Same River. Bolivian Chaco, 1945

Paula Abramo, tr. from the Spanish by Dick Cluster
| poetry


Does a match also serve
to shed light on a given
what if it casts doubt,
the light,
instead of offering answers?
what if the minimal light of the match
works only by contrast
to reveal
the immense darkness all around?


What’s left behind
when you give up your name?
At what point in her progress
did Emilia become Anna Stefania again
on that return journey
step by step
along the paths of the Chaco,
with her husband and son,
treading on the greenest grass
chewing up
the route?
Was it dry season, in which case
thirst was also part of the journey
of change and return
to the old names the old
status of alien,
or was it rainy season and so
their feet sank into the mud again
and the threat of flesh-eating
larvae and nymphs
reared its head
on the surface of the swamp
they crossed again?
No way to know.
Not from the letter
its fine calligraphy, on rice paper,
written decades later
and sent to Mexico, where another son,
seated on a balcony full of light
and cactus
read the narrative of that journey
the one lived by his parents, his brother,
the narrative of the end of exile,
read in another exile,
an easier one, with new plants, bread
fresh from the oven, speaking eloquently of wheat
and skies without clouds
or rain.


The letter doesn’t tell any of that nor
does its faint armature of blue ballpoint ink
throw enough light on intentions
on the nature of the story, though perhaps
predicts endings and reunions,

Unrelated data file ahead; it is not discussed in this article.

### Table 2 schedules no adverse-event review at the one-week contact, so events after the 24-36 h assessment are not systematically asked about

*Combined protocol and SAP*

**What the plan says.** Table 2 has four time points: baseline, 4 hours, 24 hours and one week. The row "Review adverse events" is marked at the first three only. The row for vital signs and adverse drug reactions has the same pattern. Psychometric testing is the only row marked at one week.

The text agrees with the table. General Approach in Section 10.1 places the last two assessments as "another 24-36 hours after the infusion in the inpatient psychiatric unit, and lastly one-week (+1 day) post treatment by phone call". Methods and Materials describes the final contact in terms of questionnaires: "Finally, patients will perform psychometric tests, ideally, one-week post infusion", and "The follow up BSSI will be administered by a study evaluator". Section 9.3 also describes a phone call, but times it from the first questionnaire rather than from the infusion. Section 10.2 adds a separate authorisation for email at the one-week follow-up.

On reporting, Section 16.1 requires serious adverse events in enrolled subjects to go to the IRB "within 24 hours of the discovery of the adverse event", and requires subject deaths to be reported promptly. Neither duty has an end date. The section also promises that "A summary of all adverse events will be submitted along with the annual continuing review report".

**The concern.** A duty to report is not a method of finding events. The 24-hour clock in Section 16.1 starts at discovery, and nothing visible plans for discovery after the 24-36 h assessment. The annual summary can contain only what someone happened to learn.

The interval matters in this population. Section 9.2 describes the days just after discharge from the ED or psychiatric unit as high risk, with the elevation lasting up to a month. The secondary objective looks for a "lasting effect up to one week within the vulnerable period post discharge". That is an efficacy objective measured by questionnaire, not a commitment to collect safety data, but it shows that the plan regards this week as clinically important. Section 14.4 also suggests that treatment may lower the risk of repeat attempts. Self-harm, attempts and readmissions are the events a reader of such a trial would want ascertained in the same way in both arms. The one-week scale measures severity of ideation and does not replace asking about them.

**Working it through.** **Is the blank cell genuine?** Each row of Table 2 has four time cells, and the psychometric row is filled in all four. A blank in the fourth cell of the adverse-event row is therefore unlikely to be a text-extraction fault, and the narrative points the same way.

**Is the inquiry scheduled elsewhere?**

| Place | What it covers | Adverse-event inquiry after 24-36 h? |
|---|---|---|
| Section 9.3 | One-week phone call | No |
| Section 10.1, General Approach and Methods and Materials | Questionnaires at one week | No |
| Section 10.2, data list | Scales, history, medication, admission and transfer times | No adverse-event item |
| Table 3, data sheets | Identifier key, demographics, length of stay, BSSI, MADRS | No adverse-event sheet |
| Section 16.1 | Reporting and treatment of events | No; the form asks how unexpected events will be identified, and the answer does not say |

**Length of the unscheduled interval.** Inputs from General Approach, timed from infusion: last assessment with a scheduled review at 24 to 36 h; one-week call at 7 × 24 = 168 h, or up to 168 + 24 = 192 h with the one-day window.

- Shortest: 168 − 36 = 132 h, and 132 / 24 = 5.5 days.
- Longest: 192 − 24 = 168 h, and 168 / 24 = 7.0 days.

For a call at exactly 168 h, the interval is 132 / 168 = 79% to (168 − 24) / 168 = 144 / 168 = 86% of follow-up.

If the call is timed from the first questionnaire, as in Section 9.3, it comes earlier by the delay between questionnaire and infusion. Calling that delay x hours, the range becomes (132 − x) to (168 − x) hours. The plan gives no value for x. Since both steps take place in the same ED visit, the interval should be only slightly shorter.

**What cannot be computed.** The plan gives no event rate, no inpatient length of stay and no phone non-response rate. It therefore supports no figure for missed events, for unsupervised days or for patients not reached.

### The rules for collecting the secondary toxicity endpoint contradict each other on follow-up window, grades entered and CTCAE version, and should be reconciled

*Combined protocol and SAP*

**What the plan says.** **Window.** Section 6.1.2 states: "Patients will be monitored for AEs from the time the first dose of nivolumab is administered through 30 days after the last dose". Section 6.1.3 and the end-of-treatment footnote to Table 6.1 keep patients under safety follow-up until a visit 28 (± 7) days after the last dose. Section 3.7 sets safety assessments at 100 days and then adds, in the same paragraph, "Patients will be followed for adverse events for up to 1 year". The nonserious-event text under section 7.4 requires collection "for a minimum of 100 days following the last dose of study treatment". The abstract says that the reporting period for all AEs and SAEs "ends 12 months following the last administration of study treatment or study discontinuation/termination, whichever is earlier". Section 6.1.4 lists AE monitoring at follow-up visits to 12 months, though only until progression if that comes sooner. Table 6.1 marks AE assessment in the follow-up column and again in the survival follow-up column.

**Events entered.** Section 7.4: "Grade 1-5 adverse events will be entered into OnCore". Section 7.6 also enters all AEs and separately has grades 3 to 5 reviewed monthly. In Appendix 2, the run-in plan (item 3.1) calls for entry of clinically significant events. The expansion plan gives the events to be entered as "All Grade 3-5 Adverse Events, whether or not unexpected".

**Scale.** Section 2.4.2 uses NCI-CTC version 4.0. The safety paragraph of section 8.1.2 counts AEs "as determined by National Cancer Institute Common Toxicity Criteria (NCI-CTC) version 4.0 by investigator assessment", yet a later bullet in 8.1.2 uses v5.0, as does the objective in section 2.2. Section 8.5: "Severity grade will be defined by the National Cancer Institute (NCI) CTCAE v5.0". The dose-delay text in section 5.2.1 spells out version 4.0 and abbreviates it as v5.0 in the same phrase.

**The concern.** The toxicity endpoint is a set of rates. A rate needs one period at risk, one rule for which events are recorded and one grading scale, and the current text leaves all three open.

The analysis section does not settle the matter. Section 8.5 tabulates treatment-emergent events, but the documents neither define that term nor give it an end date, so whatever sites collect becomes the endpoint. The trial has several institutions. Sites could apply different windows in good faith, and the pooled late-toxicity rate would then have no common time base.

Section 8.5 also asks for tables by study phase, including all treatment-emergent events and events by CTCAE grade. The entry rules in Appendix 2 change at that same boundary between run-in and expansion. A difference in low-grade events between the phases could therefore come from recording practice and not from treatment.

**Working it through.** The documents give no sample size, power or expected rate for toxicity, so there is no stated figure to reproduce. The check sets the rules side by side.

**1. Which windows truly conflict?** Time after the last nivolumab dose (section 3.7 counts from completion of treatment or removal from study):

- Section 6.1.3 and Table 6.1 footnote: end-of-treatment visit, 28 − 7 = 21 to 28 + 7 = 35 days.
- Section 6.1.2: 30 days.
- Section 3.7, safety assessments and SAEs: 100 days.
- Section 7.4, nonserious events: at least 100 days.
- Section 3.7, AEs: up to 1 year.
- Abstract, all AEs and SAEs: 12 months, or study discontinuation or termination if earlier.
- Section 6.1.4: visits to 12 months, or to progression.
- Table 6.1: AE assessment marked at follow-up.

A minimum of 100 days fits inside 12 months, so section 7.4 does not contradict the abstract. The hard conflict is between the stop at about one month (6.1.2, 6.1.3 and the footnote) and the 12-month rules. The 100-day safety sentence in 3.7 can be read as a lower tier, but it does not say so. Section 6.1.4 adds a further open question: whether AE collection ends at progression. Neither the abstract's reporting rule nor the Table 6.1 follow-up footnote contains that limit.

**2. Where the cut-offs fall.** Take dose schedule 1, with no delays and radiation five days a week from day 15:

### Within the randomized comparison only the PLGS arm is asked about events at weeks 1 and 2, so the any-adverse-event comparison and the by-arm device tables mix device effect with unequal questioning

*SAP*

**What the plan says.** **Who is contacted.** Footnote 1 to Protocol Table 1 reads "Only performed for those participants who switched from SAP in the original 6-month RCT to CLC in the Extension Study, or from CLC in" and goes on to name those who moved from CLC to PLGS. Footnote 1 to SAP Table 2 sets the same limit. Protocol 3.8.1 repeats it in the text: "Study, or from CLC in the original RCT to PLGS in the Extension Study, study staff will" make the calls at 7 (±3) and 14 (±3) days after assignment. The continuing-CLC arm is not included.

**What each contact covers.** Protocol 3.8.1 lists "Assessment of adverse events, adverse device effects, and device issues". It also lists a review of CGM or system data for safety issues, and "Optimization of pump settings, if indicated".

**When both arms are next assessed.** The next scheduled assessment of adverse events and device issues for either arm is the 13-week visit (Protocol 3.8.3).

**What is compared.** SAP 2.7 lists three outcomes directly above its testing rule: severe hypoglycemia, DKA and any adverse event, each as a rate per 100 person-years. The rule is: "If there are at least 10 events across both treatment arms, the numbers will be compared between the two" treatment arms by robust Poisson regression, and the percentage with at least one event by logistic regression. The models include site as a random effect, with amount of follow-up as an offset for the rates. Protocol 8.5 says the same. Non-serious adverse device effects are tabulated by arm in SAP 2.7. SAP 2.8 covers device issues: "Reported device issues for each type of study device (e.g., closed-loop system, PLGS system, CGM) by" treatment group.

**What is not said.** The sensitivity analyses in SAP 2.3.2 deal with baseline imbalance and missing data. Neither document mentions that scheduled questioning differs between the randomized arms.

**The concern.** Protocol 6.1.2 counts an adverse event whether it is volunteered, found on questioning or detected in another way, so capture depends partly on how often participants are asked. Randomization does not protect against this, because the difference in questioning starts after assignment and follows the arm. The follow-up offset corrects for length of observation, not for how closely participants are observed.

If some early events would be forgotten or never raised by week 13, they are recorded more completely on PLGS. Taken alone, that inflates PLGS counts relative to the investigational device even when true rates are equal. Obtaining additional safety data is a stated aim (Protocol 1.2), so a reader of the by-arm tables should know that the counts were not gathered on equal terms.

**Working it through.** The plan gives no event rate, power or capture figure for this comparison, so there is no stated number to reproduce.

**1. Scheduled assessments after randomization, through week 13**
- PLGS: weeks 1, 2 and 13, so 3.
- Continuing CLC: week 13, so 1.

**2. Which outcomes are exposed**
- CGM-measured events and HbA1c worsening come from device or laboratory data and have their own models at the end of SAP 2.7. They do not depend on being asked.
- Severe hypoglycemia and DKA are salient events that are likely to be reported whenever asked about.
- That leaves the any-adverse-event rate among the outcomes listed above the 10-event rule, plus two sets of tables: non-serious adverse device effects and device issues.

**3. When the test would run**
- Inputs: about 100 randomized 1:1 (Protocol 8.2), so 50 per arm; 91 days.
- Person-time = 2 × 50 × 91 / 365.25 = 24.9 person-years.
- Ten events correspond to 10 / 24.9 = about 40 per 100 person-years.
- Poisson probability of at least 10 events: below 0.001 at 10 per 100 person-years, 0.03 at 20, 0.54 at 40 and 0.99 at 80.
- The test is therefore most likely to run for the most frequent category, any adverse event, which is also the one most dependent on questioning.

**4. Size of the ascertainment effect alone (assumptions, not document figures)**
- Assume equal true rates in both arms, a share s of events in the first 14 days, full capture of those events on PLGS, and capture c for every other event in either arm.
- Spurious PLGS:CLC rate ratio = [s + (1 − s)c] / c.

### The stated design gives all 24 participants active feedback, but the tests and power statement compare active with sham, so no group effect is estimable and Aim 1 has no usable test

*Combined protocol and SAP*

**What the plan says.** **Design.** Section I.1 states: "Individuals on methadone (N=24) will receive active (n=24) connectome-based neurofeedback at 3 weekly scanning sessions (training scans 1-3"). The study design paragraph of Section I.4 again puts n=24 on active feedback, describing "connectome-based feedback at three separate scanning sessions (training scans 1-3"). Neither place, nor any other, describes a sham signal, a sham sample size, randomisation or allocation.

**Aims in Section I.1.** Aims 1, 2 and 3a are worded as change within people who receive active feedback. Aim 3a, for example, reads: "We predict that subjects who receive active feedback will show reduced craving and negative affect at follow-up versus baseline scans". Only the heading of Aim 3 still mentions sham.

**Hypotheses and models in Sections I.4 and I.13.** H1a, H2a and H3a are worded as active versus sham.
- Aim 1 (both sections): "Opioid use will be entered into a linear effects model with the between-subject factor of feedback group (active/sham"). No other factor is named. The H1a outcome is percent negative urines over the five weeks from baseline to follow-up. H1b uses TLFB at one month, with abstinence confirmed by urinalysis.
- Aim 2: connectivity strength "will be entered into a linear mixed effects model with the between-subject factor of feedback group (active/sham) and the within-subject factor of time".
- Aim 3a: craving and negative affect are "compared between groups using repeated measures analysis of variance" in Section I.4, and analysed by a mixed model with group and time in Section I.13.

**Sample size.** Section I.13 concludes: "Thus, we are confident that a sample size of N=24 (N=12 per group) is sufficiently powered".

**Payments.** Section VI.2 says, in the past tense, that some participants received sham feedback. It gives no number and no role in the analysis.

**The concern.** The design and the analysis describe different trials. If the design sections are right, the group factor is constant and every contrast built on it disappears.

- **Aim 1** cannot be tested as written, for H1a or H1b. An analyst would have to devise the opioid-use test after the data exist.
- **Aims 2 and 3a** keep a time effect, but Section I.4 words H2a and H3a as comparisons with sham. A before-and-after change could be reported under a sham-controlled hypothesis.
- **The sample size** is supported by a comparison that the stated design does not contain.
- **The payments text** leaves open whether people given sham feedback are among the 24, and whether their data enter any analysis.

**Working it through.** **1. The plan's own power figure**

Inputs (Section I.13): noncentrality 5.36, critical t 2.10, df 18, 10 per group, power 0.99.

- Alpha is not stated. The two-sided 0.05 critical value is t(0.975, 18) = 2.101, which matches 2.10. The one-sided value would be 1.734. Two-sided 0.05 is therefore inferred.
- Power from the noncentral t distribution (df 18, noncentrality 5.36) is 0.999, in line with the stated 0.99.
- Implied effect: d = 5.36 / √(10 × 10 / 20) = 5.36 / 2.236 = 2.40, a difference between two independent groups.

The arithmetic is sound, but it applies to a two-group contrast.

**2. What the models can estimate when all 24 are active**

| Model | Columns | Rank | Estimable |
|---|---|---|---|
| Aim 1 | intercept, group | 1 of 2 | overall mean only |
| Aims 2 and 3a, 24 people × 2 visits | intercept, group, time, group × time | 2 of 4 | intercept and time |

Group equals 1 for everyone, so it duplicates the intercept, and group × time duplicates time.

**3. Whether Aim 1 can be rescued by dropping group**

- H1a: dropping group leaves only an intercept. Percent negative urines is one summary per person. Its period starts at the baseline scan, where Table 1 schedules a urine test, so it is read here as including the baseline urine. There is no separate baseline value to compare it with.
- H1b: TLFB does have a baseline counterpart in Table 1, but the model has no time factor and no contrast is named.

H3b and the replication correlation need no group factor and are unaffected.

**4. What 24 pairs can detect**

perhaps skips right over them.


But on the other hand Anna Stefania’s
fine-tipped pen does tell
of so many huts,
so poor, and her account
has many fewer mirabilia
than the old false hunting affidavit.


And in the huts, the habitual spectacle
of jaundice, of black vomit,
of women dying in waves,
bloody with epistaxis,
despite the year being nineteen hundred
despite Max Theiler
whose innovations
never reached that far.
The women dying in waves
and the letter
like a painting highlighting particular cases:
the pregnant one who begged for food
so they had to give her something, a can
of soup, the last aspirin in the bottle
to soften her death
as certain as the journey
resumed the next day.
And so ends the letter, which doesn’t say:
I came to these lands to hunt;
it says:
we wanted to return by the same road
so as to recognize it,
validate it, but a road
is never the same road twice.


Paula Abramo, of Mexico City, is a poet and a translator from Portuguese. Her poems have appeared in her collection Fiat Lux and have been selected for anthologies in Spanish and in translation to Portuguese, German, and French.


Dick Cluster translates prose and poetry from Spanish and writes history and fiction. He is the editor and translator of Kill the Ámpaya: Best Latin American Baseball Fiction and co-author of History of Havana. He lives in Oakland, CA.

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